The Heartbleed attack was also used to recover private keys. However, it could be applied to OpenSSL (which is much more widely used) independently of the used key types. Our attack can only be used against Java implementations using static EC keys (e.g., TLS servers using TLS_ECDH_* ciphersuites). On the other hand, our attack is more general, since it does not apply only to TLS, but can be independently used of the protocol. In our work, we analyzed TLS servers just to prove feasibility of the developed attacks (and because if you nowadays hack TLS, everybody is scared).#### When were the vulnerabilities fixed?

Bouncy Castle was fixed in version 1.51. Java was fixed with the critical security update in July 2015: http://www.oracle.com/technetwork/topics/security/cpujul2015-2367936.html (CVE-2015-2613). If you used your EC keys before the updates, we better encourage you to update these keys...

The implementations now check whether the incoming points belong to the elliptic curve.

The implementations now check whether the incoming points belong to the elliptic curve.

#### Is my application vulnerable, if I use only ephemeral ECDHE ciphersuites?

In case of an ephemeral Diffie Hellman, the server generates an EC key dynamically with each client request. This makes our attacks infeasible, since we rely on the fact that the server reuses the same key.

The attack could still be applicable if the server would cache the EC keys and reuse them in several connections, as is the default case in OpenSSL. However, we could not observe this behaviour in Java servers.

UPDATE: Please note that JSSE per default uses static ECDH ciphersuites if you initialize it with an EC key (i.e. an ECDSA certificate). This is also the default case for other servers based on JSSE. Just tested with the default config for Apache Tomcat 7.0.64.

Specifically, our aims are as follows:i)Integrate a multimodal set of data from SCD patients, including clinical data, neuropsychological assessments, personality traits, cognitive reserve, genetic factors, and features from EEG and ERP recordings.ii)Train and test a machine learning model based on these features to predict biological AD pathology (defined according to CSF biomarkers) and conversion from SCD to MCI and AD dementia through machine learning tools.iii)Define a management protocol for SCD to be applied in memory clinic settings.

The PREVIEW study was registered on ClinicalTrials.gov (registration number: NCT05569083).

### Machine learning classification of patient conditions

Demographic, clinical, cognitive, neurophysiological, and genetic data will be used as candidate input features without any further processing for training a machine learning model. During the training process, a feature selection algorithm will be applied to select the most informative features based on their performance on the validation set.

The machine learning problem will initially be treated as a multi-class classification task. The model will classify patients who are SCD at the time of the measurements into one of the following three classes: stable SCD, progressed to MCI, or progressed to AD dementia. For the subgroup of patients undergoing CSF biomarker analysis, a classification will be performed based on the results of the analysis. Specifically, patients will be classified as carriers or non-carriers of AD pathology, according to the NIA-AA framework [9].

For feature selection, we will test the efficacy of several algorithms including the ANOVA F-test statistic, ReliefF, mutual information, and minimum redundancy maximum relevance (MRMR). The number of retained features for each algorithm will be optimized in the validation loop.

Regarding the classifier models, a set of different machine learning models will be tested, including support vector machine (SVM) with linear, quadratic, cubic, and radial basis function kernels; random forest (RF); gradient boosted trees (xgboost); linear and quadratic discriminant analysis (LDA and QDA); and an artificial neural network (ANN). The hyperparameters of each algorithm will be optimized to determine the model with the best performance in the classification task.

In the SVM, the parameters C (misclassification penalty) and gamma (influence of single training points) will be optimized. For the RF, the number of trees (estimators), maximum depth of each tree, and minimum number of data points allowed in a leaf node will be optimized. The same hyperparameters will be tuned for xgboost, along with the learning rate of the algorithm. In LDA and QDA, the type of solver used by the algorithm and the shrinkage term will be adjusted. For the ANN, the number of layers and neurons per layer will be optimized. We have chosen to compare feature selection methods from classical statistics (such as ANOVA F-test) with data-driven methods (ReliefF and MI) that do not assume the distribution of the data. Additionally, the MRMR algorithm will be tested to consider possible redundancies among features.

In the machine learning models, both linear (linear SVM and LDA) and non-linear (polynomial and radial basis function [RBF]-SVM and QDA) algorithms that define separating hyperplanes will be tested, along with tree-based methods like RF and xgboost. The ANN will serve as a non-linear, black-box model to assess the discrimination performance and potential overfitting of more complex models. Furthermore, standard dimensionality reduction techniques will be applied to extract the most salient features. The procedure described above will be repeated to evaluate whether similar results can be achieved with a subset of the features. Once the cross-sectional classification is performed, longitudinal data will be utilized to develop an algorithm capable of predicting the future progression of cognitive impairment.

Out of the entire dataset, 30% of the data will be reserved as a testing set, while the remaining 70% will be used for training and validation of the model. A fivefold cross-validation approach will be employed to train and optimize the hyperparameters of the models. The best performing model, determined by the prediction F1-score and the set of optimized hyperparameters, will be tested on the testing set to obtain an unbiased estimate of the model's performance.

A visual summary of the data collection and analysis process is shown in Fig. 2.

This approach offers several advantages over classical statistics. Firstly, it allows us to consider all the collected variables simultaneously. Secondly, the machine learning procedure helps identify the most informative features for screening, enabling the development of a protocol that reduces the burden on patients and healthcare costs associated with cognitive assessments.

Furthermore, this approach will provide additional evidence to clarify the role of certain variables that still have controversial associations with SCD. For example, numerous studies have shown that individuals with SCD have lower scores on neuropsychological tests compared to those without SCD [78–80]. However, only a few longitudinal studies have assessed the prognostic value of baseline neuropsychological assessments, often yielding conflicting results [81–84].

UPDATE: Please note that JSSE per default uses static ECDH ciphersuites if you initialize it with an EC key (i.e. an ECDSA certificate). This is also the default case for other servers based on JSSE. Just tested with the default config for Apache Tomcat 7.0.64.

#### What is actually new about this attack and what is your contribution?

The attack was (to the best of our knowledge) first described by Ingrid Biehl, Bernd Meyer, and Volker Müller at CRYPTO 2000: Differential fault attacks on elliptic curve cryptosystems. We showed that the attack is still relevant to some widely used implementations and we analyzed how to overcome a strange behavior of Java (see our paper).

#### Are you going to make the code public?

Yes, in the future...

#### I am the admin of www.xyz.com and I lost my private key. Could you recover it?

Of course, for this reason we closely cooperate with the Hacking Team. Send your inquiries to ec@hackingteam.it

#### What is the name of the attack? What is the logo?

Invalid Curve Attack 3000++. No logo. Yet.

#### Great, where can I learn more about crypto attacks?

You can for example visit our workshop at Deepsec ;)

Maybe, you will learn about more implementations vulnerable to these attacks...